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Bully Pulpit

The term "bully pulpit" stems from President Theodore Roosevelt's reference to the White House as a "bully pulpit," meaning a terrific platform from which to persuasively advocate an agenda. Roosevelt often used the word "bully" as an adjective meaning superb/wonderful. The Bully Pulpit features news, reasoned discourse, opinion and some humor.

Tuesday, December 06, 2005

RE: Bush: 'Fool,' yes, 'Well-Meaning,' not quite

...he conveniently ignores the fact that imperialism isn't exactly great for anybody except the imperialists. European Imperialism benefited me, you, and Steyn — making it great for those of European descent — not necessarily for everybody else.

You contradicted yourself. First you say imperialism isn't good for anyone, then you say it's good for "us" and not "them." Which is it? Of course it is not true that imperialism is not good for anyone. Western civilization, along with all the benefits you and I reap from it, are products of imperialism. If you want to decry imperialism from the standpoint of its obvious detriments to freedom, that's fine and I'm right there with you, but if you want to decry it through some misguided sense of guilt for having reaped the benefits of it, or through some ill-conceived theory of universal social justice, then you're on your own.

And now here goes 'ol Dubya — with Steyn and others like him singing his praises — and he thinks he's going to build a self-sufficient democracy in the midst of a such a region and it's going to work?

Well, the bad news for your complaint is that as far as the democracy itself goes, it is working and it is, in and of itself, self-sufficient. All that is left to do is to leave it with an army that can defend it. This is what I can't understand about the left's approach to the war. Why do you assume that an American success in Iraq makes our original complaint against the action invalid? The left spends far too much time in Machiavellian pursuits. Even if we accomplish everything we set out to do, which we very likely will, does that change the fact that it was wrong for us to do it in the first place?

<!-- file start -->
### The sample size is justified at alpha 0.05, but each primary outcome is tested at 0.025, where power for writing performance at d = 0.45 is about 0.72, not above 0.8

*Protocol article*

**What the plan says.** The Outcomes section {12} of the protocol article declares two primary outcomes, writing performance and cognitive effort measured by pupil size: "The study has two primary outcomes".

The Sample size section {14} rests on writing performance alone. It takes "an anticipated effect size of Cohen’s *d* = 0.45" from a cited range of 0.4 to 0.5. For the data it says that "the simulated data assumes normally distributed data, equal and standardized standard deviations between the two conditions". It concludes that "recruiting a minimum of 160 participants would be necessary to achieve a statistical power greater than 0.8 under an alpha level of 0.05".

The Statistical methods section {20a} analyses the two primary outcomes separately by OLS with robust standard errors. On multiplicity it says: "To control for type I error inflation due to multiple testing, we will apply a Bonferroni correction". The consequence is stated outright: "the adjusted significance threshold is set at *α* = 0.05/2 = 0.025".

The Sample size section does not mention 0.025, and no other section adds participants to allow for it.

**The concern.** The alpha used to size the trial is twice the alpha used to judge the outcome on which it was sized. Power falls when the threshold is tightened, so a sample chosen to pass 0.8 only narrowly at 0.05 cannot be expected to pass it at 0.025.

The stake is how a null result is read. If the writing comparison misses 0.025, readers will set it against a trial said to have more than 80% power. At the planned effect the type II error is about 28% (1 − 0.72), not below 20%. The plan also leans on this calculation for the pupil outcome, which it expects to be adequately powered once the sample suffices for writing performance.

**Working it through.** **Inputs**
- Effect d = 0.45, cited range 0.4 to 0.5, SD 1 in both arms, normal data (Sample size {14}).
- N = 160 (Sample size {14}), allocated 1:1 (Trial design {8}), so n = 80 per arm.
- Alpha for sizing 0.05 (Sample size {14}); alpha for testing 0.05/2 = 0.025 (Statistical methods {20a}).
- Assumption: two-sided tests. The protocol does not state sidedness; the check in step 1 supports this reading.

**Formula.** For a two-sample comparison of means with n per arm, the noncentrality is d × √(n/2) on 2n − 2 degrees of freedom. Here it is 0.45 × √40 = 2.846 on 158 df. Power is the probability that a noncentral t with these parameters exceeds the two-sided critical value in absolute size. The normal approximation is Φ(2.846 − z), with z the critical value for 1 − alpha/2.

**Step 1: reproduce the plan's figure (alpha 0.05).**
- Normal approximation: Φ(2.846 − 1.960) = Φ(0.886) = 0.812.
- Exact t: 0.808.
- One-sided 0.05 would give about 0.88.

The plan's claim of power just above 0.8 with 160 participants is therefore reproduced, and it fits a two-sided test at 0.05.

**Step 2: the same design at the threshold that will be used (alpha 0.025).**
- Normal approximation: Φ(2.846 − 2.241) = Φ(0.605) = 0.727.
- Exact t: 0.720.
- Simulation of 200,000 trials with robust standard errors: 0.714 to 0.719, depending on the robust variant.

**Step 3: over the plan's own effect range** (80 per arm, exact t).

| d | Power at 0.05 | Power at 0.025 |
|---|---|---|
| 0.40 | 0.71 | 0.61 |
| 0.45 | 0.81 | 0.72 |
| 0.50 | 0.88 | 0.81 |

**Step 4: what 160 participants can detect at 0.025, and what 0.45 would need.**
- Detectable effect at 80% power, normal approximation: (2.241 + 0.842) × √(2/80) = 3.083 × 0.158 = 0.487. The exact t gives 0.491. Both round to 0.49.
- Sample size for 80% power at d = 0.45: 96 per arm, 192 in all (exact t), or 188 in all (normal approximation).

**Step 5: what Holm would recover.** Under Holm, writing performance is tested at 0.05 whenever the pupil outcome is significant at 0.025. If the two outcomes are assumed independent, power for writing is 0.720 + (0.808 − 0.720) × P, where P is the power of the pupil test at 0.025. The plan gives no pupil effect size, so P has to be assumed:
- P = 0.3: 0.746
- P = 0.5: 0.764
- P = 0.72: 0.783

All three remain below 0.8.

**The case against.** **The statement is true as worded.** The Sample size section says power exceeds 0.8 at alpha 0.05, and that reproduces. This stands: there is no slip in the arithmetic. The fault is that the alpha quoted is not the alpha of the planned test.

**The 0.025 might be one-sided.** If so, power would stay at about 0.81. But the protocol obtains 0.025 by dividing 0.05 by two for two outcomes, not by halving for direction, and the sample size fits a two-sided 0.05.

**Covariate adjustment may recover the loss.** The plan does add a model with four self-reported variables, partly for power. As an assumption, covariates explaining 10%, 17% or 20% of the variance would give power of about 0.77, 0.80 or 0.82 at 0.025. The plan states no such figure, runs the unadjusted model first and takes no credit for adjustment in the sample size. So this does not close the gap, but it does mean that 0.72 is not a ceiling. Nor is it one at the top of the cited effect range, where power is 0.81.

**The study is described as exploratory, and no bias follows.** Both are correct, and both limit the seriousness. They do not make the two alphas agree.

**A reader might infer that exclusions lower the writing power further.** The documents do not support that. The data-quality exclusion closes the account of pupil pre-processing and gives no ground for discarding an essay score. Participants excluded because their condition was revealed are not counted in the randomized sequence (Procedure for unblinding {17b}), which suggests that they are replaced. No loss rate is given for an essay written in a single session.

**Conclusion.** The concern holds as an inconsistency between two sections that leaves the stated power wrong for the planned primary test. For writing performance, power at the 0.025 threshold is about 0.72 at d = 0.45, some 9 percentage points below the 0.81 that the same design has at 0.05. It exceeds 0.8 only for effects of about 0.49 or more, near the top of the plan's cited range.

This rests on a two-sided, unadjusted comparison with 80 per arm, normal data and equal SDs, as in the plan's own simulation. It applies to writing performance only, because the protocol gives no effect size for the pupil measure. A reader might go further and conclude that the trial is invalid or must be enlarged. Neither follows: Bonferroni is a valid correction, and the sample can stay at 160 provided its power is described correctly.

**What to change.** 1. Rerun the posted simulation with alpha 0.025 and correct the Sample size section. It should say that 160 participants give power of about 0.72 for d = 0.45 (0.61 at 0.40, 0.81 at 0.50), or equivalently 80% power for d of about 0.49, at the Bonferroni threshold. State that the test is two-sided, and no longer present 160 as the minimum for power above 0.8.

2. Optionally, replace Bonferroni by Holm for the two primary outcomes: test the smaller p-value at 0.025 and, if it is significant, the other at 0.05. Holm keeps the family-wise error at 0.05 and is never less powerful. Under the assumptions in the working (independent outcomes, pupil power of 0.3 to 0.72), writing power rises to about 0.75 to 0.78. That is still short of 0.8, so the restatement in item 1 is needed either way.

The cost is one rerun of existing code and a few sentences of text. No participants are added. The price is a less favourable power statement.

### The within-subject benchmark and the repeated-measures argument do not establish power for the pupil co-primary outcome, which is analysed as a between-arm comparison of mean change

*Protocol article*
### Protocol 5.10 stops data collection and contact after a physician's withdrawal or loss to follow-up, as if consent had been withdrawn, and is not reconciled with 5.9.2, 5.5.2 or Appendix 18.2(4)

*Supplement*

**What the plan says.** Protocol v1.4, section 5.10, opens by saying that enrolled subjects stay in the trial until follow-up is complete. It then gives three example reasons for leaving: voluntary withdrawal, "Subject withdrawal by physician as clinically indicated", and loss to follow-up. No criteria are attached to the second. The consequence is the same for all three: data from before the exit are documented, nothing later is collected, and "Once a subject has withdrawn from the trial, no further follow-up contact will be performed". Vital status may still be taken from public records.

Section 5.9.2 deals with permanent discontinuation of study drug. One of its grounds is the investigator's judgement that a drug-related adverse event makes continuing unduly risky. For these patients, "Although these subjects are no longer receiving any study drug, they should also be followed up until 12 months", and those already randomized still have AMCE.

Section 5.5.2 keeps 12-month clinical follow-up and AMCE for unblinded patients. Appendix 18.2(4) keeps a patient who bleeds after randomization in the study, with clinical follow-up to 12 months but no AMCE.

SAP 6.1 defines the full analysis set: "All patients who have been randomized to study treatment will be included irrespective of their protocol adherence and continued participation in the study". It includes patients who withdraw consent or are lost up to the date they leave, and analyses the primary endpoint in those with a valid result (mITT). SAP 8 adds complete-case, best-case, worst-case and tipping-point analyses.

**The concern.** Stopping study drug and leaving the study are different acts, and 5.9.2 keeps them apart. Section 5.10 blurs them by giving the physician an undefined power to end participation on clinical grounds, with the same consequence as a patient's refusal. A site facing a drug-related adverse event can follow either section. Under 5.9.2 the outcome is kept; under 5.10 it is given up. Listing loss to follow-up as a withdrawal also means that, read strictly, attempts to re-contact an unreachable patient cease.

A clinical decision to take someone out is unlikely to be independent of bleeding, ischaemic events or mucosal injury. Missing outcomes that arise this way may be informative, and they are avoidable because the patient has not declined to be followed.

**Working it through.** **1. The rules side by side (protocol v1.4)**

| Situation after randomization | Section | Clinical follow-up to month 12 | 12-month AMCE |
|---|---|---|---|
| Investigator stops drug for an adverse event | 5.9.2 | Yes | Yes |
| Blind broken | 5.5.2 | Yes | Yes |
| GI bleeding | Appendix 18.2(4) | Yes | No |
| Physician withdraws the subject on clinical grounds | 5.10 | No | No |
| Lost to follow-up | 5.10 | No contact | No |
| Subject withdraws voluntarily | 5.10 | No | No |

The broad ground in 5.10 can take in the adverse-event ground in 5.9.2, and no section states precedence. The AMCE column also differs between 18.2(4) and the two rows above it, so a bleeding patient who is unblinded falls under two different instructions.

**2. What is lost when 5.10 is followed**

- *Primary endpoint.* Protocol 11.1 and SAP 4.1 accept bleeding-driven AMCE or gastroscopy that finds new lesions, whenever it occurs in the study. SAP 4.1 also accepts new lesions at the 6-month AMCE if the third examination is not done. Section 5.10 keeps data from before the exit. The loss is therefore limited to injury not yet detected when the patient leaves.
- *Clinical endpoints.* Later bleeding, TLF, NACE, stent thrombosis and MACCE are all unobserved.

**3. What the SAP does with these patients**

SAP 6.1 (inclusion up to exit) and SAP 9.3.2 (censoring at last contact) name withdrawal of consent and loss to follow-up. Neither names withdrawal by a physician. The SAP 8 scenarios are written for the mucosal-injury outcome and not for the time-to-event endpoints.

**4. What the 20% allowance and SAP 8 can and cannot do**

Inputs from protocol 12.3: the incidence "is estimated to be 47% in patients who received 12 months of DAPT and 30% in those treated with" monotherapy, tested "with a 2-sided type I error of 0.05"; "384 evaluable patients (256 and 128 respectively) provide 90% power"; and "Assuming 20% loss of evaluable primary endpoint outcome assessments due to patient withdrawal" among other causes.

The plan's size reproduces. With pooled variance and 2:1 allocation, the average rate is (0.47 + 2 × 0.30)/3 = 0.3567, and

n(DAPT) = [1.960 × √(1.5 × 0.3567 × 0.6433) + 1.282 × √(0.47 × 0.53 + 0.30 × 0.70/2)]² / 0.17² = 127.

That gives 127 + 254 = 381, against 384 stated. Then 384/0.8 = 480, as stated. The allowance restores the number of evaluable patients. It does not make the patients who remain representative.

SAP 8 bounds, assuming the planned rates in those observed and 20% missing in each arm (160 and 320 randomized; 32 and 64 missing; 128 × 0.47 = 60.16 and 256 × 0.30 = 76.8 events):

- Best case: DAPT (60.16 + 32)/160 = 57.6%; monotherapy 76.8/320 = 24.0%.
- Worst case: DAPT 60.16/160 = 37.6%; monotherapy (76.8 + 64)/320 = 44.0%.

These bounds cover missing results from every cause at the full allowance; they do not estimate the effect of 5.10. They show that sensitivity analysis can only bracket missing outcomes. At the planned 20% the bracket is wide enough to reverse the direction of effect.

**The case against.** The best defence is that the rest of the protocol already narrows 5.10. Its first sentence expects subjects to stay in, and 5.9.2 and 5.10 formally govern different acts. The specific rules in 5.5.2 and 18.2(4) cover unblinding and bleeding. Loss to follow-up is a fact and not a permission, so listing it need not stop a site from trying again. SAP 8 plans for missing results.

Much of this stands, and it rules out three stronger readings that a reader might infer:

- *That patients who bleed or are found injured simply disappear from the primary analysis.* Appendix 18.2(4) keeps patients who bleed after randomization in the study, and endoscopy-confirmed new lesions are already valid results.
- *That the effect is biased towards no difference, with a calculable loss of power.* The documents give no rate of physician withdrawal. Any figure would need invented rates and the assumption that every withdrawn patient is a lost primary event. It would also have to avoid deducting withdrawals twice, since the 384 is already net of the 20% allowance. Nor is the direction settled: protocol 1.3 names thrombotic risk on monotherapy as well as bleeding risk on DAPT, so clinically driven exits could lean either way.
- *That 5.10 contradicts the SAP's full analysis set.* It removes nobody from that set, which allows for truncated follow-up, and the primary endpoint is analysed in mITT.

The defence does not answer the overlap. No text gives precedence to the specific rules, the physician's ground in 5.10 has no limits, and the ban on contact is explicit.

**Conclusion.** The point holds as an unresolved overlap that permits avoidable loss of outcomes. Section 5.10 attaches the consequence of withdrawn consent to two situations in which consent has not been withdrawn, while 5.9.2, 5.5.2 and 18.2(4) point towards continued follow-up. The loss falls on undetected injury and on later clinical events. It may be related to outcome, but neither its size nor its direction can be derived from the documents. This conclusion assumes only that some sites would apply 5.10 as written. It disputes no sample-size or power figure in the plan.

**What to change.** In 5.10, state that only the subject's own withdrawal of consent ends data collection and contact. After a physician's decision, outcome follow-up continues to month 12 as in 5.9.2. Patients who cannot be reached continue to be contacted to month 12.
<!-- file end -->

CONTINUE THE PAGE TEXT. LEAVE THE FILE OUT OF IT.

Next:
Or does he really even think that at all? Does Bush and Co. have another motivation other than 'freeing the Iraqi people'? Any guesses?

Drat! It's back to Michael Moore territory again. You (and others on the left) are over-thinking this. Bush is so very transparent. It's as simple as this: The Bush Doctrine is all wrapped up in that legacy thing. Ask Bill Clinton, he can explain it. The icing on the cake is the fact that Junior finished the job that Pop wouldn't take on. Furthermore, Junior got some big-time payback for the audacity of some tin-pot dictator who sent a hitman after his Pop. And you can take this to the bank: Bush believes his own spin. He genuinely believes that his adventurism has made the world a better place. And is some respects he is right, for now. But, as I said before, our grandchildren will pay for his mistakes.

All the oil conspiracies, the Saudi royal family conspiracies, and the rest of the CFR, tri-lateralist, and illuminati fairy tales simply detract from understanding and preventing the Bush phenomenon in the future.


Blogger Rick Miller said...

How can anyone as paranoid as you are, Steve, be so naive as to not acknowledge the obvious (and unethical) relationship between the Bush administration and major energy corporations?

Let me take a guess...... it probably is because (in spite of your numerous (& false) claims) you are so rigidly partisan.

You may fool some people, but i'm not one of them!

Tuesday, December 06, 2005 12:55:00 PM  

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